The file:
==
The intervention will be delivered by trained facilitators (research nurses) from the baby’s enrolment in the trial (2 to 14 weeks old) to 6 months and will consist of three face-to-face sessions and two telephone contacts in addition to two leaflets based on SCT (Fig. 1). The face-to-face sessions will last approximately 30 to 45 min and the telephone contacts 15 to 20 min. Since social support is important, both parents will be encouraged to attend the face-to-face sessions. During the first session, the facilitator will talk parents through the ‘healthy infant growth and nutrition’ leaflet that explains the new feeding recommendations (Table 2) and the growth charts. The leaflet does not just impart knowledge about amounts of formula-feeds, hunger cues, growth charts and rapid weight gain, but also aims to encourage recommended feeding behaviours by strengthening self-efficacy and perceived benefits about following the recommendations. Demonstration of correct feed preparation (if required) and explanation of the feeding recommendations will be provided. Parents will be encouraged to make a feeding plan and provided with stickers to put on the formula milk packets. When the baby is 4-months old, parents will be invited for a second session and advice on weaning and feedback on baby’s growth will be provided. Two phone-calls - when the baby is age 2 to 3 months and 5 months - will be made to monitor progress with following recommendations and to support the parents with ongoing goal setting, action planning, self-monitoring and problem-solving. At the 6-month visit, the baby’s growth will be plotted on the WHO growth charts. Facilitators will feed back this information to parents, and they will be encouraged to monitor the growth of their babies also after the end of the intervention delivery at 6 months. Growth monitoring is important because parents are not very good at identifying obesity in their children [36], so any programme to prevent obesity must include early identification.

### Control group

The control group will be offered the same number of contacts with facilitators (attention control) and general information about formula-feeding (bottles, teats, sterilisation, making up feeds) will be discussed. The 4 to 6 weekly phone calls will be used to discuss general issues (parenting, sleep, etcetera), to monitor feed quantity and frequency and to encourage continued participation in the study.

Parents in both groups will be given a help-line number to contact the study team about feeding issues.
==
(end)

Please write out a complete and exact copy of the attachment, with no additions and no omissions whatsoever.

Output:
The intervention will be delivered by trained facilitators (research nurses) from the baby’s enrolment in the trial (2 to 14 weeks old) to 6 months and will consist of three face-to-face sessions and two telephone contacts in addition to two leaflets based on SCT (Fig. 1). The face-to-face sessions will last approximately 30 to 45 min and the telephone contacts 15 to 20 min. Since social support is important, both parents will be encouraged to attend the face-to-face sessions. During the first session, the facilitator will talk parents through the ‘healthy infant growth and nutrition’ leaflet that explains the new feeding recommendations (Table 2) and the growth charts. The leaflet does not just impart knowledge about amounts of formula-feeds, hunger cues, growth charts and rapid weight gain, but also aims to encourage recommended feeding behaviours by strengthening self-efficacy and perceived benefits about following the recommendations. Demonstration of correct feed preparation (if required) and explanation of the feeding recommendations will be provided. Parents will be encouraged to make a feeding plan and provided with stickers to put on the formula milk packets. When the baby is 4-months old, parents will be invited for a second session and advice on weaning and feedback on baby’s growth will be provided. Two phone-calls - when the baby is age 2 to 3 months and 5 months - will be made to monitor progress with following recommendations and to support the parents with ongoing goal setting, action planning, self-monitoring and problem-solving. At the 6-month visit, the baby’s growth will be plotted on the WHO growth charts. Facilitators will feed back this information to parents, and they will be encouraged to monitor the growth of their babies also after the end of the intervention delivery at 6 months. Growth monitoring is important because parents are not very good at identifying obesity in their children [36], so any programme to prevent obesity must include early identification.

### Control group

The control group will be offered the same number of contacts with facilitators (attention control) and general information about formula-feeding (bottles, teats, sterilisation, making up feeds) will be discussed. The 4 to 6 weekly phone calls will be used to discuss general issues (parenting, sleep, etcetera), to monitor feed quantity and frequency and to encourage continued participation in the study.

Parents in both groups will be given a help-line number to contact the study team about feeding issues.